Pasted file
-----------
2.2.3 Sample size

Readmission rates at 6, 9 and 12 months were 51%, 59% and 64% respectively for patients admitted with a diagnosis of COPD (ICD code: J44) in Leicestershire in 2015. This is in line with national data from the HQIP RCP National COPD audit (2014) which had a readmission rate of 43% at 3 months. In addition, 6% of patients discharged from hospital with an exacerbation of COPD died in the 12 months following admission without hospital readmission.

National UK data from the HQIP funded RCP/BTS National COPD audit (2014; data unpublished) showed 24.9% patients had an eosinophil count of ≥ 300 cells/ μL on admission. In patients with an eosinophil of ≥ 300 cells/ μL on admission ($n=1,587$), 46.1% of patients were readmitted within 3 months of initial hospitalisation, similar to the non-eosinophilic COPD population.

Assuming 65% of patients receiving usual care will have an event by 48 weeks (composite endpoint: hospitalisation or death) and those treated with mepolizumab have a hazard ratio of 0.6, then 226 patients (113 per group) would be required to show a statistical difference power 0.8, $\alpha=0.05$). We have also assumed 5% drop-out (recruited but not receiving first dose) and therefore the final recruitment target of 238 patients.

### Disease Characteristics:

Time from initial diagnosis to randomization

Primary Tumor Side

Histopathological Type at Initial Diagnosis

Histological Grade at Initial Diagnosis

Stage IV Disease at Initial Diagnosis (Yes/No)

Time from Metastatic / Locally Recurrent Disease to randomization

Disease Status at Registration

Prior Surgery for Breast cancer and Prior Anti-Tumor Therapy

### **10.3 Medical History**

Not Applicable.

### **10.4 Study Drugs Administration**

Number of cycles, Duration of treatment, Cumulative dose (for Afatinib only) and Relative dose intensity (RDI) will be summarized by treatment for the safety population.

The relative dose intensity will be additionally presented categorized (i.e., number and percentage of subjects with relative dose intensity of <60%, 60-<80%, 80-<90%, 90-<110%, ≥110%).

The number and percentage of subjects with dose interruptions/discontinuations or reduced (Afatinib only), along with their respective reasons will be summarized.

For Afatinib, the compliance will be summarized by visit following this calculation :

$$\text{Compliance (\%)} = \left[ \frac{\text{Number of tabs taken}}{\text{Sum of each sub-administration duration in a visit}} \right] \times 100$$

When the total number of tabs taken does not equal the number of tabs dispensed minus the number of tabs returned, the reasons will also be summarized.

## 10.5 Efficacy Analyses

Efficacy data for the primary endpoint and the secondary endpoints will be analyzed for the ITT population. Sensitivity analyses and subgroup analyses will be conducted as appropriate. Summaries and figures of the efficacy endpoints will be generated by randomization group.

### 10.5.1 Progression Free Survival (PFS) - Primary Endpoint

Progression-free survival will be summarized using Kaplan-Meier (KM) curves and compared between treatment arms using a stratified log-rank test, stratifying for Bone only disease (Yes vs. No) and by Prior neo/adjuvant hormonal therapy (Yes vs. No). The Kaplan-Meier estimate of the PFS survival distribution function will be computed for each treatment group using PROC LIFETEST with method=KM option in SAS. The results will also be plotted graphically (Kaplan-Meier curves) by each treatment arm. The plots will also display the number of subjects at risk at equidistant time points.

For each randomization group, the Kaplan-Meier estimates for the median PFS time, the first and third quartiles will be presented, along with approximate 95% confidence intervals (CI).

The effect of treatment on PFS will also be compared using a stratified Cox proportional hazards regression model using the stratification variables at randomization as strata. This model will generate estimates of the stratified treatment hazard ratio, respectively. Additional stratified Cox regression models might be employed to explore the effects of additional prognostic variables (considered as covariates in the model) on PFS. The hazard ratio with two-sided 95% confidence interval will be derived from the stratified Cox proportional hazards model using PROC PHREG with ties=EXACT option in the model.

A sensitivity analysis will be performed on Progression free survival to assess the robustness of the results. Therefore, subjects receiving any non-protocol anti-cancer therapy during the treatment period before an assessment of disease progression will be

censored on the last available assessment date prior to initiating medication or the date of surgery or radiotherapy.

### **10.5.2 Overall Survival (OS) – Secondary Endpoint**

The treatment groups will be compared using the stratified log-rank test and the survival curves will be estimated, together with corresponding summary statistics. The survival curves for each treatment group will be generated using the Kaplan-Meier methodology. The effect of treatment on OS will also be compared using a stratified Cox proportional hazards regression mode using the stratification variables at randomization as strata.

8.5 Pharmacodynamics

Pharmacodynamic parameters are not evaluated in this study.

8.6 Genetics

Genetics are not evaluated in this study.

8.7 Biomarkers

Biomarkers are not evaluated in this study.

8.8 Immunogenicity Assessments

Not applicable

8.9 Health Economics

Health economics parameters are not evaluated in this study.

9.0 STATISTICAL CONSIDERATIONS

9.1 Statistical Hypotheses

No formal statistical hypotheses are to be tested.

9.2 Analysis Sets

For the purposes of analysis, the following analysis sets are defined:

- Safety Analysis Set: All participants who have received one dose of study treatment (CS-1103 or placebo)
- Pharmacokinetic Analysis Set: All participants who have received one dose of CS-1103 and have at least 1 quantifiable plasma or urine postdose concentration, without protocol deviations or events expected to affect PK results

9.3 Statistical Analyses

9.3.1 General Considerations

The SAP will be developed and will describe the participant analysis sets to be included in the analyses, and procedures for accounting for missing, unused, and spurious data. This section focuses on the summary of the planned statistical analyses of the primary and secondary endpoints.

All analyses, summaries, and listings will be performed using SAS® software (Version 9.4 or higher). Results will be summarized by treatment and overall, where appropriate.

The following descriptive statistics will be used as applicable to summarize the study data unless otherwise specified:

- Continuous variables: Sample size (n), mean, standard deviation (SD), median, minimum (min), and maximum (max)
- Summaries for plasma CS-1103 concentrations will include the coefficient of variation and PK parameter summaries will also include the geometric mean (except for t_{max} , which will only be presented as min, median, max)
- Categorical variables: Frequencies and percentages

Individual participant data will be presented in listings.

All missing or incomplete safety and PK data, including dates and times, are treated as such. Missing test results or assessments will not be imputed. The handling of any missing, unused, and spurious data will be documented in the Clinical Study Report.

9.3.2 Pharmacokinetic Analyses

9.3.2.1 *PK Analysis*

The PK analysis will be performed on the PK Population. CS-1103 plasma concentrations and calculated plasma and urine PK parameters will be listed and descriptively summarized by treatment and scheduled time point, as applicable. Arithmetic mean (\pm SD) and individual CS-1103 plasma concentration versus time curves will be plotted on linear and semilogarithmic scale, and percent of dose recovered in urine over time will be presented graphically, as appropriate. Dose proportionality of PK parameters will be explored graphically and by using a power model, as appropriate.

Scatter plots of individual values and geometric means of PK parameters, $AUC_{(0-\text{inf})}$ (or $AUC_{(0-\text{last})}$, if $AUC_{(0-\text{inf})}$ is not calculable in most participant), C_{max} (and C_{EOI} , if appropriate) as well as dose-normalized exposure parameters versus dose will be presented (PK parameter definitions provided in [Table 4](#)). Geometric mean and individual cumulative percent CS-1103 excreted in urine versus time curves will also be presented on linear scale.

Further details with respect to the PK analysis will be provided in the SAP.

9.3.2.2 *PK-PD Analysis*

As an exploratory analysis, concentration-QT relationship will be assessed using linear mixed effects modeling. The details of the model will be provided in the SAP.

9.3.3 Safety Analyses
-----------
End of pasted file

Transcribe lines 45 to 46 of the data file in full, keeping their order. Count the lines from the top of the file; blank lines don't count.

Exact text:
No formal statistical hypotheses are to be tested.

9.2 Analysis Sets